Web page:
HEROIN

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					                                                                                       Drug Facts:
                                                                                 HEROIN
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                            Years ago, thoughts of using a needle kept many potential heroin users at
                            bay. Not anymore. Today's heroin is so pure, users can smoke it or snort it,
                            causing more kids under 18 to use it. Kids who snort or smoke heroin face
                            the same high risk of overdose and death that haunts intravenous users.
                            Yet 40% of high school seniors polled do not believe there is great risk in
                            trying heroin.
Recent studies suggest a shift from injecting to snorting or smoking heroin because of increased
purity and the misconception that these forms of use will not lead to addiction.
Heroin is processed from morphine, a naturally occurring substance extracted from the seed-pod
of the Asian poppy plant. Heroin usually appears as a white or brown powder. Street names
associated with heroin include "smack," "H," "skag," and "junk." Other names may refer to types of
heroin produced in a specific geographical area, such as "Mexican black tar."
The short-term effects of heroin abuse appear soon after a single dose and disappear in a few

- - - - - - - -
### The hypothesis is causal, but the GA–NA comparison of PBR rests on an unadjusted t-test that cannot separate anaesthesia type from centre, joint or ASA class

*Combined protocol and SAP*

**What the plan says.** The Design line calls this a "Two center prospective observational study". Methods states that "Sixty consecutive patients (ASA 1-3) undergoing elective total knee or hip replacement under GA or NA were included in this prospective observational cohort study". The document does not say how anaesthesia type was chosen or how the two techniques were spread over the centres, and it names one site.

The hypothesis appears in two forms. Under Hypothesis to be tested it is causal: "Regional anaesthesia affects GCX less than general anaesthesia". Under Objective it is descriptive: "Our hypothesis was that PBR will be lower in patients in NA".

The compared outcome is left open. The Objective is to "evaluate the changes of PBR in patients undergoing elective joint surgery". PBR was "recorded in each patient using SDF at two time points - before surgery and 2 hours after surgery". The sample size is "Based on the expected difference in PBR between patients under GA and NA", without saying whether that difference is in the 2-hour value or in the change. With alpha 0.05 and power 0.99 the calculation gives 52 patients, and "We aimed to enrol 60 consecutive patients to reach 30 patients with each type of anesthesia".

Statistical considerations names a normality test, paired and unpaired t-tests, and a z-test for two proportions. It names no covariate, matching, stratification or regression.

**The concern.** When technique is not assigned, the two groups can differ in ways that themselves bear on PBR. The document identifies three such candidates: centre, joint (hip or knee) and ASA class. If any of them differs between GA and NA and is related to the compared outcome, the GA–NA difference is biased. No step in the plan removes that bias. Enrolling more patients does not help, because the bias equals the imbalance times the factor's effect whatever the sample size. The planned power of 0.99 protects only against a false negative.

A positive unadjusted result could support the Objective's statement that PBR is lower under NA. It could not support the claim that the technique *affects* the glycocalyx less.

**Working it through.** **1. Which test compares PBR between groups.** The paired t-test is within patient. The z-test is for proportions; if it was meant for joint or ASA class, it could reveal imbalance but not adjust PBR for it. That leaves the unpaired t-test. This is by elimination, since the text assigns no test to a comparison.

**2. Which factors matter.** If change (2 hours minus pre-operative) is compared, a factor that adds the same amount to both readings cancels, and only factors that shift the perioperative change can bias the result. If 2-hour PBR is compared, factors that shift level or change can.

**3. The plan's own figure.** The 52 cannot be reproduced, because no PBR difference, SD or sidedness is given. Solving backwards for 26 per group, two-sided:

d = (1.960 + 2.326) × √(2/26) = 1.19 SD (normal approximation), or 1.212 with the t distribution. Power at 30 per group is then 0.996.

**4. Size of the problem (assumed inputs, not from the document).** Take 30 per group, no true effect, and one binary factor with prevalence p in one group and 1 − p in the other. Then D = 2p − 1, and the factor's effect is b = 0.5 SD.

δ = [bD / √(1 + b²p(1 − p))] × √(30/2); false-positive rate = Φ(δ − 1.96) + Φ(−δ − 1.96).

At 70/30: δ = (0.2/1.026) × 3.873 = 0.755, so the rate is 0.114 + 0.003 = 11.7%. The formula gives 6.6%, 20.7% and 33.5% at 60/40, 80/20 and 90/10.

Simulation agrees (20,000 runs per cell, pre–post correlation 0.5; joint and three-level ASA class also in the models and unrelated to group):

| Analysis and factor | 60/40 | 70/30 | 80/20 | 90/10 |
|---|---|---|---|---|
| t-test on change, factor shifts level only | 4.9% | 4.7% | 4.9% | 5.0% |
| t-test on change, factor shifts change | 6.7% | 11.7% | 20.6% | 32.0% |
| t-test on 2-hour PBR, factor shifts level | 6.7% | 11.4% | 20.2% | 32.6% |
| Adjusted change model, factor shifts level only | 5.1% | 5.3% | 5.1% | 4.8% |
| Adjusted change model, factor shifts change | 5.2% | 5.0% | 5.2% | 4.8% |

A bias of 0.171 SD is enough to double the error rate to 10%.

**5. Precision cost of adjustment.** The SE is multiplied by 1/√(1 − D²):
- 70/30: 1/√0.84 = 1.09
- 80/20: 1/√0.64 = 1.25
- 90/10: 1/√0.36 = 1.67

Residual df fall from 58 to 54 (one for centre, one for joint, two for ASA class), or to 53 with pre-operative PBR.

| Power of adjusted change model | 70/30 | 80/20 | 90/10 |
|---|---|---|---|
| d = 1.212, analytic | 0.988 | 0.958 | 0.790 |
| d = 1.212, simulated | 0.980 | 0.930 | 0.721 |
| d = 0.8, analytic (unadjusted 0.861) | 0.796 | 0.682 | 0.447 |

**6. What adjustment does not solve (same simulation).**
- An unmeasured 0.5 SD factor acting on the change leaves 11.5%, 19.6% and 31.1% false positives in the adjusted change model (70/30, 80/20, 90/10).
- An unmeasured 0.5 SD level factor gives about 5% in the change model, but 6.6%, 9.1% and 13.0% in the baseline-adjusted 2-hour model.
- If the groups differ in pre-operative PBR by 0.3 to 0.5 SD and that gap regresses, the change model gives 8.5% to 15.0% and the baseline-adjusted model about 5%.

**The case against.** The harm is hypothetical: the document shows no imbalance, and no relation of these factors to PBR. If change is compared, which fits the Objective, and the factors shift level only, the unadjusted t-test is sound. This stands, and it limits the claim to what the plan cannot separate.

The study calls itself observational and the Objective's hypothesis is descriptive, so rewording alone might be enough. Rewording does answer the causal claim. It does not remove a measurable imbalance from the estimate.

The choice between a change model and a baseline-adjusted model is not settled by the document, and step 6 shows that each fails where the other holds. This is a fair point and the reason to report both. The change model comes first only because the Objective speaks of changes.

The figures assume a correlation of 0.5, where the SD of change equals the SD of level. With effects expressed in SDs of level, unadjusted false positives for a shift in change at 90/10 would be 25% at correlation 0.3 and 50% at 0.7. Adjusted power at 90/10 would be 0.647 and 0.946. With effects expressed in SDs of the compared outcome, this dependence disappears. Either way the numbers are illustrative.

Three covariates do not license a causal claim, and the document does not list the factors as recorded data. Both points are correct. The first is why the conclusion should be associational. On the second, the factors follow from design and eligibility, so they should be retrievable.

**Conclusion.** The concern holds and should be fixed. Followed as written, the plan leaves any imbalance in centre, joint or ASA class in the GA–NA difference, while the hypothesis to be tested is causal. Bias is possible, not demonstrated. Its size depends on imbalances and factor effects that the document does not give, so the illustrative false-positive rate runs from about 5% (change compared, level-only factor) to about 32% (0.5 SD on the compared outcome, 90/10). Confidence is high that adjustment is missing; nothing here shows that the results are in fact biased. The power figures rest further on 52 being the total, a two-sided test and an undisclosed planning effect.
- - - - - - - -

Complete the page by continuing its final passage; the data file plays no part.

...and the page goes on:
hours. After an injection of heroin, the user reports feeling a surge of euphoria ("rush")
accompanied by a warm flushing of the skin, a dry mouth, and heavy extremities. Following this
initial euphoria, the user goes "on the nod," an alternately wakeful and drowsy state. Mental
functioning becomes clouded due to the depression of the central nervous system.
HEALTH HAZARDS
Irreversible effects. Heroin abuse is associated with serious health conditions, including fatal
overdose, spontaneous abortion, collapsed veins, and infectious diseases, including HIV/AIDS and
hepatitis.
Long-term effects. Long-term effects of heroin include collapsed veins, infection of the heart
lining and valves, abscesses, cellulitis, and liver disease. Pulmonary complications, including
various types of pneumonia, may result from the poor health condition of the abuser, as well as
from heroin's depressing effects on respiration.
Infection. In addition to the effects of the drug itself, street heroin may have additives that do not
readily dissolve and result in clogging the blood vessels that lead to the lungs, liver, kidneys, or
brain. This can cause infection or even death of small patches of cells in vital organs.

Information provided by the National Institute on Drug Abuse

www.theantidrug.com                                                                                                         drugfactsheroin062003

				
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